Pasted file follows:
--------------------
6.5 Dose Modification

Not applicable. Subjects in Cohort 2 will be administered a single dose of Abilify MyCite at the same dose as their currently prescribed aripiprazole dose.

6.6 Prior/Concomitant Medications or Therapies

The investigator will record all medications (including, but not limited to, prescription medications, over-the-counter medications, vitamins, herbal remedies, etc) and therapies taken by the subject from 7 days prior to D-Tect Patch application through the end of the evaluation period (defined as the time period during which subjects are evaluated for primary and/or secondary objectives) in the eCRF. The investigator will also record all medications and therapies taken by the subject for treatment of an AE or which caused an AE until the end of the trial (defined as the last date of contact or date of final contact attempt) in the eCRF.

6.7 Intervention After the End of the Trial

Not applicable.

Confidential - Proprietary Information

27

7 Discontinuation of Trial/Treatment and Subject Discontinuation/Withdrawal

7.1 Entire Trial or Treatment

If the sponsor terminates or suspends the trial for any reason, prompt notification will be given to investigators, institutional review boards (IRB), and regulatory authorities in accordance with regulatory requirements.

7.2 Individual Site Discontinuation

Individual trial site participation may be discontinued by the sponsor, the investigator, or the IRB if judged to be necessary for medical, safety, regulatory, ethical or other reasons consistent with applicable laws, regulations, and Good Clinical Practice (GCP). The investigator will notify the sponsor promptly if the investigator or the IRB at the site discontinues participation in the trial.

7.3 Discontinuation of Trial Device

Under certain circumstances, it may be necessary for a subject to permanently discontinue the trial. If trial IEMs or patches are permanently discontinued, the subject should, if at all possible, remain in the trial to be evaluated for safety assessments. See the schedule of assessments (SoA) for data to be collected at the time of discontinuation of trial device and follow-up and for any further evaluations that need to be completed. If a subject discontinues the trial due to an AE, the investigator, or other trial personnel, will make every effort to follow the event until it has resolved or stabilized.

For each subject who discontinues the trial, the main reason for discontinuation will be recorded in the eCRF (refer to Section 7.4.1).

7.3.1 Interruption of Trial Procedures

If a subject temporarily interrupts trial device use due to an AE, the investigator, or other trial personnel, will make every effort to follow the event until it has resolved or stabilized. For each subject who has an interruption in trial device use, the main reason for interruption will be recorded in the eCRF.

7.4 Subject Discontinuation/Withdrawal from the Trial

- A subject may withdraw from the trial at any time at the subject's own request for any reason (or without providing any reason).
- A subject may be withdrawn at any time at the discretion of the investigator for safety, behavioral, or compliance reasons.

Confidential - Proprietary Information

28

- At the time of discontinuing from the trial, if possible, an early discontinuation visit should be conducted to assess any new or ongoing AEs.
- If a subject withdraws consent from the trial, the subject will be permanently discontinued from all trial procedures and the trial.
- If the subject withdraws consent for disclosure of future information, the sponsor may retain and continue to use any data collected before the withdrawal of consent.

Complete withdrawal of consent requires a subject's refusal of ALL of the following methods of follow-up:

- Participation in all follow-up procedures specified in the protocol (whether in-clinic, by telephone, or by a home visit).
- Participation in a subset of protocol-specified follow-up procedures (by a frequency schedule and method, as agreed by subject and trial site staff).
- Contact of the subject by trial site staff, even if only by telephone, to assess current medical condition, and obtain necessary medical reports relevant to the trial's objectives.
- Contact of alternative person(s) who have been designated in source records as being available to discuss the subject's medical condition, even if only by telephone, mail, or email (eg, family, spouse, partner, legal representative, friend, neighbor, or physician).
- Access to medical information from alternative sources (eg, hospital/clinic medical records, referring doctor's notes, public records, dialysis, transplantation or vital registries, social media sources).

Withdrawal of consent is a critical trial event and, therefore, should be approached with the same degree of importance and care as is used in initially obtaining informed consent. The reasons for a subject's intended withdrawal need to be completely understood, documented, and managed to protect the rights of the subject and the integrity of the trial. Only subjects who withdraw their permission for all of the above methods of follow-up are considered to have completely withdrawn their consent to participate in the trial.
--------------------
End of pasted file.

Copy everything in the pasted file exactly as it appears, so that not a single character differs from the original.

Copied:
6.5 Dose Modification

Not applicable. Subjects in Cohort 2 will be administered a single dose of Abilify MyCite at the same dose as their currently prescribed aripiprazole dose.

6.6 Prior/Concomitant Medications or Therapies

The investigator will record all medications (including, but not limited to, prescription medications, over-the-counter medications, vitamins, herbal remedies, etc) and therapies taken by the subject from 7 days prior to D-Tect Patch application through the end of the evaluation period (defined as the time period during which subjects are evaluated for primary and/or secondary objectives) in the eCRF. The investigator will also record all medications and therapies taken by the subject for treatment of an AE or which caused an AE until the end of the trial (defined as the last date of contact or date of final contact attempt) in the eCRF.

6.7 Intervention After the End of the Trial

Not applicable.

Confidential - Proprietary Information

27

7 Discontinuation of Trial/Treatment and Subject Discontinuation/Withdrawal

7.1 Entire Trial or Treatment

If the sponsor terminates or suspends the trial for any reason, prompt notification will be given to investigators, institutional review boards (IRB), and regulatory authorities in accordance with regulatory requirements.

7.2 Individual Site Discontinuation

Individual trial site participation may be discontinued by the sponsor, the investigator, or the IRB if judged to be necessary for medical, safety, regulatory, ethical or other reasons consistent with applicable laws, regulations, and Good Clinical Practice (GCP). The investigator will notify the sponsor promptly if the investigator or the IRB at the site discontinues participation in the trial.

7.3 Discontinuation of Trial Device

Under certain circumstances, it may be necessary for a subject to permanently discontinue the trial. If trial IEMs or patches are permanently discontinued, the subject should, if at all possible, remain in the trial to be evaluated for safety assessments. See the schedule of assessments (SoA) for data to be collected at the time of discontinuation of trial device and follow-up and for any further evaluations that need to be completed. If a subject discontinues the trial due to an AE, the investigator, or other trial personnel, will make every effort to follow the event until it has resolved or stabilized.

For each subject who discontinues the trial, the main reason for discontinuation will be recorded in the eCRF (refer to Section 7.4.1).

7.3.1 Interruption of Trial Procedures

If a subject temporarily interrupts trial device use due to an AE, the investigator, or other trial personnel, will make every effort to follow the event until it has resolved or stabilized. For each subject who has an interruption in trial device use, the main reason for interruption will be recorded in the eCRF.

7.4 Subject Discontinuation/Withdrawal from the Trial

- A subject may withdraw from the trial at any time at the subject's own request for any reason (or without providing any reason).
- A subject may be withdrawn at any time at the discretion of the investigator for safety, behavioral, or compliance reasons.

Confidential - Proprietary Information

28

- At the time of discontinuing from the trial, if possible, an early discontinuation visit should be conducted to assess any new or ongoing AEs.
- If a subject withdraws consent from the trial, the subject will be permanently discontinued from all trial procedures and the trial.
- If the subject withdraws consent for disclosure of future information, the sponsor may retain and continue to use any data collected before the withdrawal of consent.

Complete withdrawal of consent requires a subject's refusal of ALL of the following methods of follow-up:

- Participation in all follow-up procedures specified in the protocol (whether in-clinic, by telephone, or by a home visit).
- Participation in a subset of protocol-specified follow-up procedures (by a frequency schedule and method, as agreed by subject and trial site staff).
- Contact of the subject by trial site staff, even if only by telephone, to assess current medical condition, and obtain necessary medical reports relevant to the trial's objectives.
- Contact of alternative person(s) who have been designated in source records as being available to discuss the subject's medical condition, even if only by telephone, mail, or email (eg, family, spouse, partner, legal representative, friend, neighbor, or physician).
- Access to medical information from alternative sources (eg, hospital/clinic medical records, referring doctor's notes, public records, dialysis, transplantation or vital registries, social media sources).

Withdrawal of consent is a critical trial event and, therefore, should be approached with the same degree of importance and care as is used in initially obtaining informed consent. The reasons for a subject's intended withdrawal need to be completely understood, documented, and managed to protect the rights of the subject and the integrity of the trial. Only subjects who withdraw their permission for all of the above methods of follow-up are considered to have completely withdrawn their consent to participate in the trial.